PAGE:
Favouring State Enterprises Detrimental to Growth [opinion]

It seems that there is a disconnect between the global policy sphere and that of the local one. Much of the debate in the global policy sphere relates to possible ways of improving government transparency reducing the disruptive role of the state in the market through policy actions, such as tapering monetary expansion and collaborating on the fiscal impact of tax havens.

Locally, however, the discussion in the economic policymaking has largely to do with traditional issues, such as inflation targeting and effective fiscal execution. As if to show the long overdue monopolisation of the policy sphere by the ruling EPRDFites, the voice that is being heard loudly is that of expansionism.

There is even little change in the nature of excuses extended for policy failures. It has become customary to see officials of the ruling party attributing almost all of their failures to expanding rent-seeking behaviour. This goes to the extent of disfiguring the textbook meaning of rent seeking – an economic concept meant to suggest slicing a bigger chunk of the cake, rather than making it bigger.

A large part of the disconnect could be described by differences in economic development. Global policy is still dominated by countries with both the economic and political power to set agendas. International institutions, because of both their structure and responsibility, also invest much of their attention to finding solutions for the problems faced by the global rich.

Closer, however, the whole policy making process is focused on local problems. Contextualisation of policy is not a common practice. Creating an effective linkage between local and international policymaking is seldom practiced. It is as if the country is isolated from the influential powers of the global economy.

Not the entire local trend emerges from economic concerns, however. A significant proportion of the disconnect emerges from the inherent enmity between the dominant approach to economic policymaking across the world and the one preferred by the ruling Revolutionary Democrats.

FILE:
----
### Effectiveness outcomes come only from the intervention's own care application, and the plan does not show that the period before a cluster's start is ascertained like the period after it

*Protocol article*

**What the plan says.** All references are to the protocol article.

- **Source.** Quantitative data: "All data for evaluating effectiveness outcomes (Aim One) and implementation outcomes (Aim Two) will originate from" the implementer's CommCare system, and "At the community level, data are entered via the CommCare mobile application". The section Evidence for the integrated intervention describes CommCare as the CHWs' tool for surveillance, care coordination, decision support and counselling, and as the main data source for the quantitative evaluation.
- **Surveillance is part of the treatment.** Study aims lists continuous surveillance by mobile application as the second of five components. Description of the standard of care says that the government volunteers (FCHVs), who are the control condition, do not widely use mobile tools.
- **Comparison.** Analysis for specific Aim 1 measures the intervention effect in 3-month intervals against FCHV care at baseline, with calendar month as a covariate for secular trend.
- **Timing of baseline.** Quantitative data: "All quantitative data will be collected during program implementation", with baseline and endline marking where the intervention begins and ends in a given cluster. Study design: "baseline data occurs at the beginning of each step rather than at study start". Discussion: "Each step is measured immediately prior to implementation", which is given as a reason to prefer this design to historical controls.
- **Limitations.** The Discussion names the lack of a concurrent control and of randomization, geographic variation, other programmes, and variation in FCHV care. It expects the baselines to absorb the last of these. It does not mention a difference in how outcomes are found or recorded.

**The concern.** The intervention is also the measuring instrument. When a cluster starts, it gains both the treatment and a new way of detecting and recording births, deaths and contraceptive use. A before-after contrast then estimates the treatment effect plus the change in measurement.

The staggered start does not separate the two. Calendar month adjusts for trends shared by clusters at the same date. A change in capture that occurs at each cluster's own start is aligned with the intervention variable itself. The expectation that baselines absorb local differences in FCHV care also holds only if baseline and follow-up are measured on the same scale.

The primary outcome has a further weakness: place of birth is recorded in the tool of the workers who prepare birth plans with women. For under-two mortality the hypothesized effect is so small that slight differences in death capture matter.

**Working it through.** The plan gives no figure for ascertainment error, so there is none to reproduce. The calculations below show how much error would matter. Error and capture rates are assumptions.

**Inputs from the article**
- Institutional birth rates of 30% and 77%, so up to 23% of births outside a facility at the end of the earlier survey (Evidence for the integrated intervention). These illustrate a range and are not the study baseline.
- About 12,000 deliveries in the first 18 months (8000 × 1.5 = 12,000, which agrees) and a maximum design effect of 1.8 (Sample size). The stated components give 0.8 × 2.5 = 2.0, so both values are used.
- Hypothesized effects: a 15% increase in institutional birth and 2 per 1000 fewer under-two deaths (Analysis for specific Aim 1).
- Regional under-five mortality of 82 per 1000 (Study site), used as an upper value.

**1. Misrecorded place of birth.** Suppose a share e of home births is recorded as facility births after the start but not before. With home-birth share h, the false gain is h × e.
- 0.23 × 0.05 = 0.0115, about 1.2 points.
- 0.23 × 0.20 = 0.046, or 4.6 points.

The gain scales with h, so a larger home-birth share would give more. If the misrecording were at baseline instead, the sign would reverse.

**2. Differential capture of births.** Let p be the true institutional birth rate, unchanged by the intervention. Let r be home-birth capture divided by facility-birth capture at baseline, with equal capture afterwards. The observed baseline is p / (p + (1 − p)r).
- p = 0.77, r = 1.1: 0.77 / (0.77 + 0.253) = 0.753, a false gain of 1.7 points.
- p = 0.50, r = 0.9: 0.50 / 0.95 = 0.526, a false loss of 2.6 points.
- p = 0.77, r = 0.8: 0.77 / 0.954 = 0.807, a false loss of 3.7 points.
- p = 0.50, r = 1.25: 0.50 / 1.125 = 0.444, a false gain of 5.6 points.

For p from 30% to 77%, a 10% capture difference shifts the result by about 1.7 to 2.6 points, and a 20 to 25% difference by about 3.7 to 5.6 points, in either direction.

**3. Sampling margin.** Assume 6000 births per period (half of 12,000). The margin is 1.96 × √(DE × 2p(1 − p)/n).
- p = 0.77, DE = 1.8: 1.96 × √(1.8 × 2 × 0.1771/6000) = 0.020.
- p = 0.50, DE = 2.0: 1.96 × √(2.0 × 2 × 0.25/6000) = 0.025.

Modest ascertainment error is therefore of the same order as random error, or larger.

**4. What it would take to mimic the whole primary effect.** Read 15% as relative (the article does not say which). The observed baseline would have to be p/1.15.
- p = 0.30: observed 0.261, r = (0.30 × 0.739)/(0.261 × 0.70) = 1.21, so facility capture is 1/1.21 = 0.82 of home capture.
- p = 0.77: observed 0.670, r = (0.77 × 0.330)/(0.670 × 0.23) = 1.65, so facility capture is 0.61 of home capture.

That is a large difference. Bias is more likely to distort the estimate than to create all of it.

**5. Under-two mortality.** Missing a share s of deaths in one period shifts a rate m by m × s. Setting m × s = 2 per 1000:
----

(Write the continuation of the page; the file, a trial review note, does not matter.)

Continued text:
The ruling Revolutionary Democrats live by the principles of contemporary developmentalism. And they take the state as the key stirrer of economic growth.

If growth has to be inclusive, they argue, it ought to be driven by aggressive public investment. A state empowered with both political and economic resources is instrumental in realising such a growth. By virtue of the base from which the nation started its growth story and the very demand this path puts out, therefore, the state needs to be the dominant economic player.

Under this thesis, there is no limit to the instrument the state would be using to fan the fire of economic growth, as an end in its own and as a means to realise other related developmental results. All monetary and fiscal instruments will be directed to this end, regardless of externality.

Structurally speaking, both bureaucratic and market vehicles would be deployed to fulfil this policy. This involves local government units, parastatals, state owned enterprises (SOEs), trust funds, policy banks and so on. Each cycle of the journey is, therefore, measured on the marginal input it adds to the envisioned gross domestic product (GDP) expansion rate.

What often seems to be forgotten, however, is the impact of the structural instruments deployed by the state as a means of achieving a certain amount of GDP expansion on the very structure of the economy. One such case relates to the competitive impact of SOEs in the market place.